‘You can touch the tool marks he made’ — Giuseppe Piamontini’s study for a statue still standing in a Florentine church

‘You can touch the tool marks he made’ — Giuseppe Piamontini’s study for a statue still standing in a Florentine church

Christie’s specialist Donald Johnston marvels at the terracotta model for a magnificent statue still on display in a niche high above the altar of the church of Santi Michele e Gaetano

On 30 May 1694, with the help of a mason and a labourer, Giuseppe Piamontini (1664-1742) installed his colossal marble sculpture of Saint Mark and a lion in a niche high above the altar of the church of Santi Michele e Gaetano in Florence. It still stands there today.

Working flat out, the artist had completed the commission in just over a year — working from a 48-centimetre-high prototype that is now offered for sale at Christie’s. 

‘He modelled it from terracotta in his studio,’ explains Donald Johnston, international head of European Sculpture at Christie’s. ‘It’s a unique document that provides a fascinating glimpse into both the artist’s working method and Florence’s last great flowering of Baroque sculpture.’ 

Giuseppe Piamontini (1664-1742), Saint Mark, c. 1693. Terracotta. 18⅞ in (48 cm) high. Offered in the Old Masters Evening Sale on 15 December 2020 at Christie’s in London

Giuseppe Piamontini (1664-1742), Saint Mark, c. 1693. Terracotta. 18⅞ in (48 cm) high. Offered in the Old Masters Evening Sale on 15 December 2020 at Christie’s in London

Piamontini was a Florentine native, born a stone’s throw from the church in 1664. He was barely 30 when he installed Saint Mark, but already had more than 16 years’ experience. At 14 he had received his first major commission from Ferdinando de’ Medici (1663-1713), the Grand Prince of Tuscany, who was roughly the same age as the artist and lived just across the Arno in the Pitti Palace. For the young prince, Piamontini made a now-lost marble of a sitting child.

After a brief period spent studying alongside Giambattista Foggini (1652-1725), court sculptor to Ferdinando’s father Cosimo III (1642-1723), the promising 17-year-old artist travelled to Rome. There he spent the following five years perfecting his craft in marble and bronze at Cosimo’s new but short-lived Accademia Fiorentina.

Between 1604 and 1701, the honey-coloured pietra forte  church of Santi Michele e Gaetano on Piazza Antinori was completely rebuilt in the Baroque style for the local Theatines, an order of evangelical Catholic monks. By the time Piamontini returned to Florence in 1686, the work had essentially finished. All that remained was to furnish the church with art.

Giuseppe Piamontini’s Saint Mark above the altar of the church of Santi Michele e Gaetano in Florence. Photo © Sailko, CC BY 30, via Wikimedia Commons

Giuseppe Piamontini’s Saint Mark above the altar of the church of Santi Michele e Gaetano in Florence. Photo: © Sailko, CC BY 30, via Wikimedia Commons

Inside the barrel-vaulted nave, beneath a Baroque stucco ceiling by Foggini and between the church’s nine chapels, were 14 niches designated for over-life-size statues of the Apostles and Evangelists. Each, it was decided, was to be accompanied by a relief depicting an episode from their life — often their grisly martyrdom.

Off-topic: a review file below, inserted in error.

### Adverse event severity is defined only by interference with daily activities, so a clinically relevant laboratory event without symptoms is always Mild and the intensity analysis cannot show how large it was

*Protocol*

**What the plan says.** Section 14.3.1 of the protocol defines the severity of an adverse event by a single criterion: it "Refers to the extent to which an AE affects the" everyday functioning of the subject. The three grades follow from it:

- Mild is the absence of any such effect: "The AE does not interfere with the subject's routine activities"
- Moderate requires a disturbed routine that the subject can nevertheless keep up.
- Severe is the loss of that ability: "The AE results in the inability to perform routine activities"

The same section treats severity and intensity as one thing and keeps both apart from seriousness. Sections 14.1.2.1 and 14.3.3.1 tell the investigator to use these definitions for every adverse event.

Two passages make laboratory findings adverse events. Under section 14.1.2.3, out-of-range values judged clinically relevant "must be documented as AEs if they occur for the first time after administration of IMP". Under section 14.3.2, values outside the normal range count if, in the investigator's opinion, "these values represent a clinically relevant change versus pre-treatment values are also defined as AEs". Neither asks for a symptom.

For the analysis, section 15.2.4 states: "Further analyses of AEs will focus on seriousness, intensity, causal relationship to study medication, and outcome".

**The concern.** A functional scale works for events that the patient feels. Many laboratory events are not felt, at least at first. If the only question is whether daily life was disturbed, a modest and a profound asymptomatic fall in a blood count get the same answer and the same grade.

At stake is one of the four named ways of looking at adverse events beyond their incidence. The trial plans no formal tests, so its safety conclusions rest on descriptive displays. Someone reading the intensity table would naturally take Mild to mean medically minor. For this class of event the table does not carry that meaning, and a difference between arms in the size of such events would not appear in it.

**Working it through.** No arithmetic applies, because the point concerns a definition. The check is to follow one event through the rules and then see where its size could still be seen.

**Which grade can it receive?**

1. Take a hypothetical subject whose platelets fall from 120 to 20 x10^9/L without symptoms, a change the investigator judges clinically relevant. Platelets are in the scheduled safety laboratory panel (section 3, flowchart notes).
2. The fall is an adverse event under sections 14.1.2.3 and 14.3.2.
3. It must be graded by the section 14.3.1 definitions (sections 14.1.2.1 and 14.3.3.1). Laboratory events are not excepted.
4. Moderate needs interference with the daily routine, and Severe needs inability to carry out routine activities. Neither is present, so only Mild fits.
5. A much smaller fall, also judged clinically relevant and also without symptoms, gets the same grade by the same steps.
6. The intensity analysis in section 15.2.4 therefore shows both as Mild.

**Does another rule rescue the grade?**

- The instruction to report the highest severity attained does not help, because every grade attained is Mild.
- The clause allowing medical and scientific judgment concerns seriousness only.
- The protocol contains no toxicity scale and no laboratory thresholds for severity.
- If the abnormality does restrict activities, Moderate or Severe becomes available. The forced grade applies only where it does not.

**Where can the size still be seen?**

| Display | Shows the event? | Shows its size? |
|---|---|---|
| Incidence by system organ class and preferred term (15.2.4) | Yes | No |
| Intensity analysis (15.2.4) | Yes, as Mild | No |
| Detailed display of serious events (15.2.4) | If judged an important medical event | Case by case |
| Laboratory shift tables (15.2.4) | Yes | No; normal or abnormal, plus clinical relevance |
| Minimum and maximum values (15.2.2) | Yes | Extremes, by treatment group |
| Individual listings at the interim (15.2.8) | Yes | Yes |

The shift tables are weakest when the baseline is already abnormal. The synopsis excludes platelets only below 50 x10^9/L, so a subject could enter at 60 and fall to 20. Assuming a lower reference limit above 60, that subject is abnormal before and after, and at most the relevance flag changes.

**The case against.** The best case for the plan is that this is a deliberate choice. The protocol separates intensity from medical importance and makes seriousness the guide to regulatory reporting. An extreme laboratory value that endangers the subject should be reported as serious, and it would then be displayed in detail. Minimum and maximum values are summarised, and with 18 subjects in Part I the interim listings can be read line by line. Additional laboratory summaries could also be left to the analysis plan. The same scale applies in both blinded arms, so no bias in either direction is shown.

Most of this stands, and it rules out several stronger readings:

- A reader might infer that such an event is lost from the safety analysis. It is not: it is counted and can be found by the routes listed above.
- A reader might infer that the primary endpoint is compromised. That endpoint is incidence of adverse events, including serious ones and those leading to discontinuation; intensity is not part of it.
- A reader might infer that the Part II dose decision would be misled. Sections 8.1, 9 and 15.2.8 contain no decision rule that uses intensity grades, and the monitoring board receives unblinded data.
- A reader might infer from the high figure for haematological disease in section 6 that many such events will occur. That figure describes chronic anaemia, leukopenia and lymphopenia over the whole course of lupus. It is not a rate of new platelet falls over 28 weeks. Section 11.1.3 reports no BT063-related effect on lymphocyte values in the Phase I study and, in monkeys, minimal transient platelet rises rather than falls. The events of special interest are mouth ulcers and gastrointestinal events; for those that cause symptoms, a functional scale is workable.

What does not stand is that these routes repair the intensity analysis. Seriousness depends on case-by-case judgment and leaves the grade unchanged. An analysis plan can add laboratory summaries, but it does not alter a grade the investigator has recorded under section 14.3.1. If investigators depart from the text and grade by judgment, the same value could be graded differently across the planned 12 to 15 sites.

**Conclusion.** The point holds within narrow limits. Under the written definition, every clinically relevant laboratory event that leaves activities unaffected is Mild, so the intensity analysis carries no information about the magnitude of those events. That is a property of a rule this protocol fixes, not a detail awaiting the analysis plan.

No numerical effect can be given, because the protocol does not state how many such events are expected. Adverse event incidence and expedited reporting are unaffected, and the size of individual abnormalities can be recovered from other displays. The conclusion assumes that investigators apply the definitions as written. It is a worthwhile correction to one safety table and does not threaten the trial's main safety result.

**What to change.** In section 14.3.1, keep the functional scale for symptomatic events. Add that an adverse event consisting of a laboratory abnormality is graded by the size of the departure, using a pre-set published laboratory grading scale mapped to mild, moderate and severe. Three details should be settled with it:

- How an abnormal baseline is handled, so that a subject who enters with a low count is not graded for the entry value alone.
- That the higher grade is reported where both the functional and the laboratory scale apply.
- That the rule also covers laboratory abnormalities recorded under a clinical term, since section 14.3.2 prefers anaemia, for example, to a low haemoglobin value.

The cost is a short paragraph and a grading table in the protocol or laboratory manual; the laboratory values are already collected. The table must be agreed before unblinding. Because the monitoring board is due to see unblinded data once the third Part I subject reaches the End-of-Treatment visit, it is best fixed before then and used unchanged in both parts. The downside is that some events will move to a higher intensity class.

The work was divided between eight sculptors, Piamontini receiving his commission for Saint Mark on 27 April 1693.

‘Amazingly, the contract between the artist and the Theatine monks survives,’ says Johnston. 

‘It stipulates that the statue had to follow a signed drawing; that it must be carved within six months, from a single block of local white Carrara marble; that it should stand at four braccia  (around eight feet) high; and that Piamontini would be paid 350 scudi  for his work. One hundred scudi, the contract says, would be paid to the artist in advance, while the rest would be sent in instalments of 12 scudi.’

To put that in perspective, it is estimated that the average salary in Florence at the time would have been around 15 scudi  a year.

‘The fact that you can see Piamontini’s ongoing creative process and touch the tool marks he made on this terracotta makes it very engaging’ — specialist Donald Johnston

Over the following months, Piamontini rapidly worked up his drawing (now lost) into this clay model. ‘You can see where he has built it up by adding lumps of clay, as well as where he scraped off areas of excess clay to reduce the chances of it exploding in the kiln,’ explains Johnston. ‘It’s wonderfully spontaneous.’

The modello  was then presumably shown to the monks, who must have liked what they saw. ‘Very little changed between this model and the marble,’ says Johnston. ‘The head became a little rounder and grew a little more hair, and the contrapposto pose shifted slightly, but that was it.’

The happy monks also went on to request that Piamontini sculpt a marble of Saint Jude Thaddeus for a niche opposite, as well as reliefs of four saints.

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‘The fact that you can see Piamontini’s ongoing creative process and touch the tool marks he made on this terracotta makes it very engaging,’ says Johnston. ‘When you couple that with the fact that the larger version is still where he left it, in a well-known church in Florence, it becomes very desirable.

‘Many of Piamontini’s great Baroque sculptures haven’t survived,’ he adds, ‘and his terracottas are particularly rare due to their fragility, so this would be a brilliant addition to any collection.’

Giuseppe Piamontini’s terracotta Saint Mark will be on display at Christie’s in London from 11 December 2020, ahead of the Old Masters Evening Sale  on 15 December, as part of Classic Week